Can a plug-in improve your monitoring acoustics?
One major problem in recording and mixing is that the acoustics of the room you are working in affect your perception of the sound you hear from the monitors.
Depending on the dimensions of the room, its shape and contents, certain frequencies will tend to resonate.
This means that the air in the room will vibrate easily at these frequencies, and the vibration will continue after the sound source has stopped.
So consider a sound that is rich in frequencies - a kick drum with a hard beater. The signal from the speakers is short and quickly over. But the sound enters the room and certain frequencies resonate. So even when the kick drum beat has died away, these frequencies linger.
One effect of this is to introduce peaks into what can be considered to be the 'frequency response' of the room. It isn't a pure frequency response because it is an effect that occurs over a period of time, but the subjective effect is similar.
The natural reaction of the engineer to cure any perceived imbalance of frequencies is to apply an EQ correction.
But since this is correcting a problem that only exists in the room, and not in the recording, then the recording will actually have a dip at these frequencies.
Clearly this is not good.
The solution to this is to analyze the acoustic problems of the room and apply acoustic treatment. Absorbers can be constructed that damp the most significant of the resonances. It is also a good idea to have irregular surfaces so that strong reflections are broken up into weaker ones.
The problem with acoustic treatment is that it is expensive to do well. Actually, doing it not so well can bring significant benefits at very reasonably cost, but that's another story for another day.
If the problem is that the acoustics of the room are causing an apparent frequency response problem, then perhaps a reasonable solution would be to EQ the problem frequencies before they even enter the room.
So, for instance, if you are suffering a problem around the 100 Hertz region, then if you can EQ your monitoring so that less energy around this frequency goes into the room, then the problem should be at least ameliorated, if not entirely solved.
There is a certain logic in this, so clearly the option is worth considering.
To apply this solution, then firstly the room needs to be analyzed. You can buy a plug-in that comes with a measurement microphone specially for the purpose.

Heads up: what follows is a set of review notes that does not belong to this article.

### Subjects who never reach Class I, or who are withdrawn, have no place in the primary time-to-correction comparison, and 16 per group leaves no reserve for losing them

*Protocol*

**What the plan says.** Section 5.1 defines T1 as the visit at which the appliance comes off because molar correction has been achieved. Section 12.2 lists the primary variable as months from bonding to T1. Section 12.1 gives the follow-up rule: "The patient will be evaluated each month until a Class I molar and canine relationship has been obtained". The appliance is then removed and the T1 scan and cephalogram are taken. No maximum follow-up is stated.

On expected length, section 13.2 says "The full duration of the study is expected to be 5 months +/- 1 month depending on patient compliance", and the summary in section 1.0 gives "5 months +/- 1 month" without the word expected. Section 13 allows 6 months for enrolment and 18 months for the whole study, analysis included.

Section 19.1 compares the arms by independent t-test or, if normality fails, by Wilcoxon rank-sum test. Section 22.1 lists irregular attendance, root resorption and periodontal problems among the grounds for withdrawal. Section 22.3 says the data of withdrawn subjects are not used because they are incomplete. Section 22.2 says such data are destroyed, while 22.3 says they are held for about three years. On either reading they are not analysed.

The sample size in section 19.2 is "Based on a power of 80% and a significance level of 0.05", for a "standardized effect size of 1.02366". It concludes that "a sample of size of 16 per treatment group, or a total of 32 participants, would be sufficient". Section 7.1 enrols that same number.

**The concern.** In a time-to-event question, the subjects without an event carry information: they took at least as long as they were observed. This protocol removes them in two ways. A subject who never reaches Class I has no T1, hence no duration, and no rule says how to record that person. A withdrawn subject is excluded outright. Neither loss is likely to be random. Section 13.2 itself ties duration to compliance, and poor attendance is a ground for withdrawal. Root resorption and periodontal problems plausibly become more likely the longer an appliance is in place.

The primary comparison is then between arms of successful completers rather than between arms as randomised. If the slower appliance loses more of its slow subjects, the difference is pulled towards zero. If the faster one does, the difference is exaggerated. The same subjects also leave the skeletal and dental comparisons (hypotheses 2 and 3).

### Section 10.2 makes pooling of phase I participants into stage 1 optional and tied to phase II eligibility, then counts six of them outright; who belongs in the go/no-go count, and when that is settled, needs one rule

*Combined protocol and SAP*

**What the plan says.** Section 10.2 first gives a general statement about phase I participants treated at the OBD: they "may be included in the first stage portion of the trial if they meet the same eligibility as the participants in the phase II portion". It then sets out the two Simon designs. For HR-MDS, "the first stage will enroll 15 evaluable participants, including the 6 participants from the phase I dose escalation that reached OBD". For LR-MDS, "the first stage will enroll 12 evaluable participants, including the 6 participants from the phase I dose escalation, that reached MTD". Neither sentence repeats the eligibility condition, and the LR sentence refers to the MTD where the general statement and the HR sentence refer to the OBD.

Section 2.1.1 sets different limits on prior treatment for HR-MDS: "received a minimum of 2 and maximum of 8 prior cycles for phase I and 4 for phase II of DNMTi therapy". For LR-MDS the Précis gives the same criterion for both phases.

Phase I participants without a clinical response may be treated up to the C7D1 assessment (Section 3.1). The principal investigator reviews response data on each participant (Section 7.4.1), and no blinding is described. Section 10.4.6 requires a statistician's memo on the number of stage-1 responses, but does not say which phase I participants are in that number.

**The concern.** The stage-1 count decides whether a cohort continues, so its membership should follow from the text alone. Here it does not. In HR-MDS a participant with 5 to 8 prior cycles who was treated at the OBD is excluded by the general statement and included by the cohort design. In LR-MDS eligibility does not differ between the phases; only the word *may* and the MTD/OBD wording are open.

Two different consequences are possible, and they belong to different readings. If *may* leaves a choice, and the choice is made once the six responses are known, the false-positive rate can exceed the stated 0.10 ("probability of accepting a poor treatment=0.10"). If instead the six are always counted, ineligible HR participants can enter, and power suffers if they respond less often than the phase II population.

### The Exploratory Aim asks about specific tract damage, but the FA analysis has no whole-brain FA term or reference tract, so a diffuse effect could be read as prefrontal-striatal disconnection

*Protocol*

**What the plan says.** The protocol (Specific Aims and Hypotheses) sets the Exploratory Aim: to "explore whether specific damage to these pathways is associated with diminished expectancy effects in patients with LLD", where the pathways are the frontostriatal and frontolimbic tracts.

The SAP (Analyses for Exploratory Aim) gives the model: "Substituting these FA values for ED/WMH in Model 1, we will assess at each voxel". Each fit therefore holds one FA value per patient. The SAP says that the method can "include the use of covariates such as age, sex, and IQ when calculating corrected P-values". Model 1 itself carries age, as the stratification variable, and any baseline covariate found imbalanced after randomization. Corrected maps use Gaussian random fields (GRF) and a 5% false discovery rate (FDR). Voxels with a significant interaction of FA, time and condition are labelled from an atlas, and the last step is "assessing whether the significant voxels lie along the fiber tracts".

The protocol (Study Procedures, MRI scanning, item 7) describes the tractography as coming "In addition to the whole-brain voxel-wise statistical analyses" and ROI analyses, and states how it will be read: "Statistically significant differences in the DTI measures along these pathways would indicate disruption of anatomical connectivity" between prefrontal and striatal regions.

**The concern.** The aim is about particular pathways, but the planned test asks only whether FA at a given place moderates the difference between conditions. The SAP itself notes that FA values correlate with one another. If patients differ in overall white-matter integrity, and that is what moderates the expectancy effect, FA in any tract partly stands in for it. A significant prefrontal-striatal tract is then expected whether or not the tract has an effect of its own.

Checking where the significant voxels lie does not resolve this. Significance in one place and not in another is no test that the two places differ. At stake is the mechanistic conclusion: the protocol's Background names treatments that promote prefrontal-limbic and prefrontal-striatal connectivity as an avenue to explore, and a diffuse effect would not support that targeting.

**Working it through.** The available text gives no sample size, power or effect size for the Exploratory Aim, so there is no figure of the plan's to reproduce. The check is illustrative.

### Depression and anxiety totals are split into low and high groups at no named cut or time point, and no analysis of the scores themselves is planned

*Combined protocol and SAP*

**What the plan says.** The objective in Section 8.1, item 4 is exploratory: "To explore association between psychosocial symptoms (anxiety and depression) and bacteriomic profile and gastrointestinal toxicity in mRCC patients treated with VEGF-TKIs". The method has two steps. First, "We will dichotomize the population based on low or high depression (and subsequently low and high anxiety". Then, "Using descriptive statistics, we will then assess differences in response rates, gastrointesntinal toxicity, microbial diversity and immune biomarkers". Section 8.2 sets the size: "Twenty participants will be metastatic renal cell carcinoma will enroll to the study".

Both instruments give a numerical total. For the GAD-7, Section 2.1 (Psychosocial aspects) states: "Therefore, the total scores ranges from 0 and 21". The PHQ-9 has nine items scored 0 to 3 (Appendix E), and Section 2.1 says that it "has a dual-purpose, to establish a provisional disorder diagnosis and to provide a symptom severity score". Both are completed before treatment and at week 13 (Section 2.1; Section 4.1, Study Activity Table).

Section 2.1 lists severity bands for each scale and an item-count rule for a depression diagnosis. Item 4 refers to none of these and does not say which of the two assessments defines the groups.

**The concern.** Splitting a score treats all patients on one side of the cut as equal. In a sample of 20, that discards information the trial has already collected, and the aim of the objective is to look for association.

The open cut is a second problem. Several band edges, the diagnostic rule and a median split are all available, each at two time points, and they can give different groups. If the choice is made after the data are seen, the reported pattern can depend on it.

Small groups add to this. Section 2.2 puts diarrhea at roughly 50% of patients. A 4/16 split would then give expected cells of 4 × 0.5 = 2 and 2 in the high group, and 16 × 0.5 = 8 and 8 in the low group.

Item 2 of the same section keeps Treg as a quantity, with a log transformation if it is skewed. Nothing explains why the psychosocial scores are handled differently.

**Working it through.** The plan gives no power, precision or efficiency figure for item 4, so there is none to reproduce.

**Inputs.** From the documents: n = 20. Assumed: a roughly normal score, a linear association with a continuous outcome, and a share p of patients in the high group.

The software will generate test tones, which you sample with the microphone placed at various points in the room. The software will then calculate the optimum correction for your room. This is then applied to your monitoring, NOT to your recording.
Sounds good so far...
Although this solution sounds promising, it isn't a complete solution to the problem. The reason that it isn't is that it is trying to correct a time domain problem by applying a frequency domain solution.
Although your monitoring may now be pumping less energy into the room at 100 Hz (or wherever the problem area lies), those frequencies are still resonating in the room and 'hanging on' in the reverb tails longer than other frequencies. This will still affect your judgment of your recording or mix.
To effect a complete solution through software it would be necessary for the software to be able to look into the future and cancel out reflections before they had actually occurred. Realistically, this doesn't seem possible.
Trying to improve your room acoustics through software can only ever be a partial solution. But that does not mean that it is entirely useless. You will gain some benefit at a cost that is much lower than having your room professionally analyzed and professionally acoustically treated.
It may be that you consider your recording room as a temporary location. Believe me - I know from experience - if you convert one room of your house into a studio, then that house will be difficult to sell later on unless you go to the trouble and expense of converting it back.
Applying a partial solution may in this instance be preferable simply for economic and time reasons.
The last reason for wanting to try out a software solution is that when you see the analysis charts of your room, then you immediately learn something about your acoustic environment that you can apply to your work. Your recordings will be better simply from that knowledge.
And when you hear the treated results, you will learn something more - what the software thinks your room should sound like. You will be entitled to agree, disagree, or perhaps blend the information you now have with your own judgment.
Often people tend to fall into two camps regarding software 'acoustic treatment'. But even if there is no substitute for proper acoustic treatment, the software solution still has its merits and is therefore well worth considering.